“The museum has been very clear that Latin American art will have a big role in the new building,” Ramírez says. To that end, she has been hunting down iconic works. In an exhibition of recent Latin American acquisitions held in late 2005, a wall label and the museum Web site proclaimed that the pieces in the show constituted “the core of what the M.F.A.H. envisions will one day become the most important collection of Latin American art in the United States.” Marzio agrees that this is an audacious claim — the Museum of Modern Art, to take the most obvious contender, began collecting Latin American art decades ago — but he stands by it. “It sounds arrogant, but you have to have goals, and that’s our goal,” he told me. For her part, Ramírez said, “We are using ‘Inverted Utopias’ as a kind of blueprint for the artists and works that we aspire to.”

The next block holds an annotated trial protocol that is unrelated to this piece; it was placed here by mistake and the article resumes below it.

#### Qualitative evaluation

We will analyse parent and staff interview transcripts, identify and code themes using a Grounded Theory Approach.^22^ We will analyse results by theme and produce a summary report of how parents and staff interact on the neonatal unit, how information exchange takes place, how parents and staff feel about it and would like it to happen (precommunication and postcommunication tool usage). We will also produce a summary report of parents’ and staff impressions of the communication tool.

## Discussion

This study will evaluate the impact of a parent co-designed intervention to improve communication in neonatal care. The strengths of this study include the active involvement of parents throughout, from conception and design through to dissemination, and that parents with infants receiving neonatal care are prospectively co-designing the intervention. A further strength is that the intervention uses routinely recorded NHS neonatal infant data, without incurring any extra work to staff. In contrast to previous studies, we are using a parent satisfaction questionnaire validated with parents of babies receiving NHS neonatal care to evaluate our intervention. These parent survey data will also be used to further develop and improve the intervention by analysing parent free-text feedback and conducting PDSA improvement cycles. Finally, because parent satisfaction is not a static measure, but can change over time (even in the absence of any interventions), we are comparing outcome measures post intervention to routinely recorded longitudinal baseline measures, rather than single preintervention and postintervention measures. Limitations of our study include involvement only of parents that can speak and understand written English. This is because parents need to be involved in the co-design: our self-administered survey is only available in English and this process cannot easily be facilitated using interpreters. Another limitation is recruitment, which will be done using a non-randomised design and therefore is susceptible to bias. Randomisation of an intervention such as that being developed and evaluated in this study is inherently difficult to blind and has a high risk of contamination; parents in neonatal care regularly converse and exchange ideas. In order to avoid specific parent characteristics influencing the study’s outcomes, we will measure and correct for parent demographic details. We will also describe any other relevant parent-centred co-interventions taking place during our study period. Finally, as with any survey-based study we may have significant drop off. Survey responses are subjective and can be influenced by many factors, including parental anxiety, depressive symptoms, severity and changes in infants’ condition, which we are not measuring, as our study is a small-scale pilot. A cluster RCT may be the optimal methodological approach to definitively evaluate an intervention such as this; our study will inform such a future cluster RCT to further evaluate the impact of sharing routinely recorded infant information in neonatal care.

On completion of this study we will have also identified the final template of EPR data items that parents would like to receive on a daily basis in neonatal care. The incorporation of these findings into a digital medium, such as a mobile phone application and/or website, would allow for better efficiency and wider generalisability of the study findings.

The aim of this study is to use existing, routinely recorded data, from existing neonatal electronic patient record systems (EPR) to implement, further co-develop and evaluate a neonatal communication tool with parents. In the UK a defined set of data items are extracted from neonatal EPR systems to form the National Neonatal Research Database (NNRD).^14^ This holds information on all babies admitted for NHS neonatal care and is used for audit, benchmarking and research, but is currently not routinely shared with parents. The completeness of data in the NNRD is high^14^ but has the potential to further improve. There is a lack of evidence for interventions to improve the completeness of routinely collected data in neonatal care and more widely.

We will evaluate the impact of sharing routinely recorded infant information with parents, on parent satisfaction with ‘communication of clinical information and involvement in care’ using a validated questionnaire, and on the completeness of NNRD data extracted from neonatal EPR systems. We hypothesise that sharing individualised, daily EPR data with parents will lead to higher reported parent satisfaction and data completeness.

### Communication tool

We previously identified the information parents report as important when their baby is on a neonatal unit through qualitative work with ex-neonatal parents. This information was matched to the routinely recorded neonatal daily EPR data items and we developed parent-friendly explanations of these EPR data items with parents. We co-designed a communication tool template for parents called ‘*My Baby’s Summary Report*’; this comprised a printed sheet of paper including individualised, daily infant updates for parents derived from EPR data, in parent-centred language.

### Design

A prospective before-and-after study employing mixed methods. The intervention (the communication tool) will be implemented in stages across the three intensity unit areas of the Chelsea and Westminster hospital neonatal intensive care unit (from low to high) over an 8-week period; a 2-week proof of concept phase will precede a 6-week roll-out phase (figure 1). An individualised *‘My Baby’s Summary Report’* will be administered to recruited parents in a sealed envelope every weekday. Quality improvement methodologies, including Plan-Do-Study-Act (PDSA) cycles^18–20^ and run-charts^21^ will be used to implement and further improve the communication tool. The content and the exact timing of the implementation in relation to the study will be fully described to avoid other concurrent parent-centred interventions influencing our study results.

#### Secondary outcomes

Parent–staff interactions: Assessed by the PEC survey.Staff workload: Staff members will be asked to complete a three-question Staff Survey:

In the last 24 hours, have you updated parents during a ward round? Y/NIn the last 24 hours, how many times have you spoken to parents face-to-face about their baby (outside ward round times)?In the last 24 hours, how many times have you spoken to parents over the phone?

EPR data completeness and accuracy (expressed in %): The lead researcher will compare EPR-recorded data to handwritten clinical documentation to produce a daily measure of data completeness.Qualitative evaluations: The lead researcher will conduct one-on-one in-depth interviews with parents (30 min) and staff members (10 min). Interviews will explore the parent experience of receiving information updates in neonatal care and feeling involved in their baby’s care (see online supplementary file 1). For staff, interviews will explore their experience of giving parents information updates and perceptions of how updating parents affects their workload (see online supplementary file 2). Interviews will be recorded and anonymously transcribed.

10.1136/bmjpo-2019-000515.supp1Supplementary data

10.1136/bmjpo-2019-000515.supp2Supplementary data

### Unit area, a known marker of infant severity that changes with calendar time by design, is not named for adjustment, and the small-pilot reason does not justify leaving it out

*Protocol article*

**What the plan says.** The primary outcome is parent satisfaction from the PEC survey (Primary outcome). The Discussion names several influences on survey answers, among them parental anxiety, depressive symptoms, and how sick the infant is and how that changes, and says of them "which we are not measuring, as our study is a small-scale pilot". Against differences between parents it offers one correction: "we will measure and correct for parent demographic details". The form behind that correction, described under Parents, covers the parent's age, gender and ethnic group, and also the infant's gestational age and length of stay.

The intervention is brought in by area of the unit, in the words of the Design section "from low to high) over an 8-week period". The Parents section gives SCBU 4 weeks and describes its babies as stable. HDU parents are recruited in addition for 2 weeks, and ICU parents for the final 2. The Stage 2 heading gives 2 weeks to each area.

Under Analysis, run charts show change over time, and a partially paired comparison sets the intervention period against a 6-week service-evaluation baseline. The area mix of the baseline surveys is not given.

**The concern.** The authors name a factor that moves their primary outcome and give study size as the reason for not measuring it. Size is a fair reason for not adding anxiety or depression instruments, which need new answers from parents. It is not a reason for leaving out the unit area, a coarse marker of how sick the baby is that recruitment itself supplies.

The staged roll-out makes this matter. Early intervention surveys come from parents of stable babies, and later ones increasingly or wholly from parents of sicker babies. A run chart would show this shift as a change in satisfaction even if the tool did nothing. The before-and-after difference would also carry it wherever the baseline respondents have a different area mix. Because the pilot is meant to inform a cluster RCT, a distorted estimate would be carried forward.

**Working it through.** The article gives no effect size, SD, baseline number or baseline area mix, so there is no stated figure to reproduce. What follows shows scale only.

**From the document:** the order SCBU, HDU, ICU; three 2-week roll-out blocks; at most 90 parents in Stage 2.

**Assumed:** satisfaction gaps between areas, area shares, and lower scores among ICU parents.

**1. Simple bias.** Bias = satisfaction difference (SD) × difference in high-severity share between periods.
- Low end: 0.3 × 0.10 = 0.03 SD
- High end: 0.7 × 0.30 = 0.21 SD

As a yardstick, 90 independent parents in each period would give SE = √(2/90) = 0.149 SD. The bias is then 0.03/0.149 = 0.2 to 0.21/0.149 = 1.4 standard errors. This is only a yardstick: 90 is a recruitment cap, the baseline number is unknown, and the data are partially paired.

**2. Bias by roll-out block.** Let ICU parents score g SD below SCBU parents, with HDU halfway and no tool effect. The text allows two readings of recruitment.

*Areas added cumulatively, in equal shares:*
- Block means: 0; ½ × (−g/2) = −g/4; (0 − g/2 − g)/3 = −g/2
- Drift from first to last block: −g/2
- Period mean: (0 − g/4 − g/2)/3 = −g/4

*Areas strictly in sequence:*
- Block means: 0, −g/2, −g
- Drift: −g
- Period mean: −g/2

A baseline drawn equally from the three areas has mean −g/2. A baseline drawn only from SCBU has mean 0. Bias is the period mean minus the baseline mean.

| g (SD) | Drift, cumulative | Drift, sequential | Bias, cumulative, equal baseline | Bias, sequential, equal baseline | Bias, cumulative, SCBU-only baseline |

Foto: Inverted Utopias. Avant-Garde Art in Latin America. MFAH, 2004 (Catálogo).